Maverick Life


‘Shirley Valentine’ – A story of abandoned dreams and monotonous marriages

‘Shirley Valentine’ – A story of abandoned dreams and monotonous marriages
Natasha Sutherland stars in ‘Shirley Valentine’ at Montecasino Theatre. Image: Supplied.

As Liverpool-born dramaturgist Willy Russell once said, so many people have more life in them than they ever use, and live small lives burdened down with wasted potential.

Stories that weave magical tales about escaping the drudgery we all inevitably slip into will never be out of fashion.

No matter what level we live our lives on, it often seems that things eventually settle until the routine becomes stale, the comfortable begins to chafe and a yearning for more excitement makes us restless. That process has whirled towards us more rapidly in the past two years when the time to reflect was abundant, making Liverpool-born dramaturgist Willy Russell’s play Shirley Valentine an understandable choice for a revival.

Russell is a genius at capturing the frustrations and ambitions of the working classes and downtrodden women perfectly. His other famous works include Blood Brothers and Educating Rita, which follow a similar theme of working-class people dreaming of more than the dreary lives they have. 

His plays have a grittiness and underlying sadness to them, illuminating how so many people settle for less than they can be.

Shirley’s own routine was typical of an English working-class wife in the 1980s, with no job, few friends, not much money, kids who have flown the nest, and a husband who is in an even deeper rut of his own. Her existence might not be what is often pictured as “the best way to live”, but it certainly isn’t the worst; so she’s hung on to what she knows, as many people do, afraid that making a change won’t lead to anything better, just the loss of what you already had. 

When the play premiered in Liverpool in 1986, it captured that era perfectly, and a great many women could recognise their own lives in it.

And yet, and yet. 

There are dreams to fulfil, the potential of the past to be dusted off and revived. There’s the lively girl who was Miss Valentine before she became Mrs Bradshaw to be reclaimed. Russell even highlights that through the clever names he chose, by swapping her glamorous maiden name for the laughably dull “Bradshaw”.

It’s a common tale of nobody believing she could make anything of herself, not her teachers, nor her husband or her daughter. So when a friend invites her on a trip to Greece it represents more than two weeks in the sun. It’s a chance to do something deliciously daring by ditching her apron, donning a bikini, and reclaiming abandoned dreams.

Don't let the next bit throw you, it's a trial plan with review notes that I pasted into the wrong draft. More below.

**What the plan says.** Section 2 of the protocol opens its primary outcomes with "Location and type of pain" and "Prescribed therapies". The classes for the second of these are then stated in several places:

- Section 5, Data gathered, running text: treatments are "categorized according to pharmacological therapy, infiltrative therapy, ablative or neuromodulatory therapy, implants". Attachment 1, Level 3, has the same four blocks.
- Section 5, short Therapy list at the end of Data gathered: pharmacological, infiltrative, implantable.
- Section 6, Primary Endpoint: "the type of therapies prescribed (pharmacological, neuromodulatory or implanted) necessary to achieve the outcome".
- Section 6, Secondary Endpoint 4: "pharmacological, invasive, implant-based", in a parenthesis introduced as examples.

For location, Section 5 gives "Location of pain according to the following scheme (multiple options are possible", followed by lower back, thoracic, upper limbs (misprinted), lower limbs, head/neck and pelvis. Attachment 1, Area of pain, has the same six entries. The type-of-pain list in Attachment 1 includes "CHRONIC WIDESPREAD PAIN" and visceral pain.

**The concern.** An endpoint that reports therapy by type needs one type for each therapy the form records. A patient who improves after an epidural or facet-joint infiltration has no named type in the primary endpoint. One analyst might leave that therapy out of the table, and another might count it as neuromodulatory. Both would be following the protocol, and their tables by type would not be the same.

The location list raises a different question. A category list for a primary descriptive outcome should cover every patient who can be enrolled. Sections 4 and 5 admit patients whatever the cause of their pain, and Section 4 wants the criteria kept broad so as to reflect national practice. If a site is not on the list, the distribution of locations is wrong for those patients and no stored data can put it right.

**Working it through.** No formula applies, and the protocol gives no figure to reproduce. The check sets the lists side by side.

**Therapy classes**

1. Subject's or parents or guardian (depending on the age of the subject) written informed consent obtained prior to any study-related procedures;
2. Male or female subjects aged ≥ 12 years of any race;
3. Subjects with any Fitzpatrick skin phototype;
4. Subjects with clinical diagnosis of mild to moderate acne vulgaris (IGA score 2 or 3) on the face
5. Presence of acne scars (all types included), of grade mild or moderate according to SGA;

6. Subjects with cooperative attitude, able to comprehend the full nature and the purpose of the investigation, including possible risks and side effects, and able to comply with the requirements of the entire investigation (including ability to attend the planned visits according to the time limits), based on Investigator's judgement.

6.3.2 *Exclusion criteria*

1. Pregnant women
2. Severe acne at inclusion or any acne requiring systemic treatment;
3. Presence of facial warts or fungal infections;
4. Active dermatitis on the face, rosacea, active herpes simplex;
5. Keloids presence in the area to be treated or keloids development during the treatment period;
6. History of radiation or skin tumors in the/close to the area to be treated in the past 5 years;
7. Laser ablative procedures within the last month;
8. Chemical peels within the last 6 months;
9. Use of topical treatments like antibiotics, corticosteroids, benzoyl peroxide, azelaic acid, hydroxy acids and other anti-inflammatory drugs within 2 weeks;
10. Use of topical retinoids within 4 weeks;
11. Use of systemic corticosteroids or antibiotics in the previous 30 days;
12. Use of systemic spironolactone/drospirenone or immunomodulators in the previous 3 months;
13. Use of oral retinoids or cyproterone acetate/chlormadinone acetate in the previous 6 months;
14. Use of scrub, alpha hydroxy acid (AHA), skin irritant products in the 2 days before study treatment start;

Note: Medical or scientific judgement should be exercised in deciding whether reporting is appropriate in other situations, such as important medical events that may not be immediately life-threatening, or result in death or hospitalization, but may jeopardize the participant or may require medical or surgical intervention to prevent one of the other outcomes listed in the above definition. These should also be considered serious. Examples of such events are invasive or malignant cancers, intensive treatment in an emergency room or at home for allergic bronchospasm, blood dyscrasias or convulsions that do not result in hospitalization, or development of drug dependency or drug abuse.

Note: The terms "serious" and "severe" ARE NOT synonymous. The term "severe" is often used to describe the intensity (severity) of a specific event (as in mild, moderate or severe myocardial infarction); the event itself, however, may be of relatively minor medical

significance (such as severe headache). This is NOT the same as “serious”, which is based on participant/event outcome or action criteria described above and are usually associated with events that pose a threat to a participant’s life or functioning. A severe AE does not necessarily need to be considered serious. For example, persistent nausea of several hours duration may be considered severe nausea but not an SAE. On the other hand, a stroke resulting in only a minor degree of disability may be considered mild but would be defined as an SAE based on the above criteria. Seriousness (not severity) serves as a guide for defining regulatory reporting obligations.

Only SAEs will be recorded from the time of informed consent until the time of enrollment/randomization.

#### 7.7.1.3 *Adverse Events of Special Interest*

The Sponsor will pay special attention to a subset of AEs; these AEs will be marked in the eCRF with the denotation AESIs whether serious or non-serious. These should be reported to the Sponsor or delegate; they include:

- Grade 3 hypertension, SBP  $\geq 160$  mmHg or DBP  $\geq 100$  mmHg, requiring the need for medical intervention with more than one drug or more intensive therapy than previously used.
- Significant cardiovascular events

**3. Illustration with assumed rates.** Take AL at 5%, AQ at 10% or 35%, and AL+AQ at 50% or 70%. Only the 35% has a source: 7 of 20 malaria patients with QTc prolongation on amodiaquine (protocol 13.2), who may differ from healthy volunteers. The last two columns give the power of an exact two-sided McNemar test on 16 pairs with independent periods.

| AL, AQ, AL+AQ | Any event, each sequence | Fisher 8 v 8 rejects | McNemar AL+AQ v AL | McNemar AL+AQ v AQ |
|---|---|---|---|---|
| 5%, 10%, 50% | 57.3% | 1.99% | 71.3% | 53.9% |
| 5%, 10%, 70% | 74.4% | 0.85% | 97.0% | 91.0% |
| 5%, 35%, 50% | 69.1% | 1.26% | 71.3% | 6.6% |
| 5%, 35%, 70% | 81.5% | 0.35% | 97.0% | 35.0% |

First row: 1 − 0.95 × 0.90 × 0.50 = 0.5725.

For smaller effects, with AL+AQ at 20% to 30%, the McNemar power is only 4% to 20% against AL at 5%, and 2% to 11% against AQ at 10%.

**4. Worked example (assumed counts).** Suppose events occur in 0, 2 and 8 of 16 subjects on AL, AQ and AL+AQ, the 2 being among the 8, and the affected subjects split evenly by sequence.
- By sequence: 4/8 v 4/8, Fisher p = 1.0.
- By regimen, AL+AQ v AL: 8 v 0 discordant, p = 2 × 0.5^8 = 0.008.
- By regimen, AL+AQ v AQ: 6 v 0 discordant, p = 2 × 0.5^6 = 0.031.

‘Shirley Valentine’ at Montecasino Theatre. Image: Supplied.

The one-woman show now stars Natasha Sutherland, and the pace ticks along steadily with few highs or lows. Sutherland captures Shirley’s moods and emotions well, and sparks our interest as she vividly describes encounters with an old school rival and a snooty neighbour. She’s fabulously convincing in the second half as the glamorous woman on the beach rediscovering her joie de vivre. But in the first half as the jaded housewife, she’s partly hampered by a script that was perfect for the 1980s but now feels dated. Women in their forties are no longer the “past-their-prime frumps” they seemed to be back then, and her observations about sex and feminism sound anachronistic to the women of today.

Still, push those aside and you have the core tale of a wife wondering what went wrong, which is still highly applicable to many marriages today as time and routine quench their fire.

“Shirley Valentine became just another name on the missing person’s list,” she says, lost in the life of a dull, bored housewife.

Despite its lack of fireworks and slightly dated script, the play directed by Gina Shmukler and produced by VR Theatrical is a smart choice for a period when theatre, in general, is still suffering from small paying audiences. It’s a low-budget and easily portable production with minimalistic scenery. A table and chairs stand against a white background where clothes and pictures hang up to give the intimation of a kitchen; in the second half the lighting changes to soft yellows and blues for beaches and sunsets.

Thankfully – although much progress still has to be made – the times and opportunities have evolved for many since Shirley first stood on that beach; yet, the story of abandoned dreams and monotonous marriages still holds its truths. Like Russell said all those years ago, so many people have more life in them than they ever use, and live small lives burdened down with wasted potential. 

“We say we are fine but some of us die long before we are dead,” Shirley reflects.

That part of human existence will probably never change. DM/ML

Shirley Valentine runs at Montecasino Theatre until 12 February then moves to The Theatre on the Bay in Camps Bay from 14 February to 5 March. Tickets from Computicket or at the box office.


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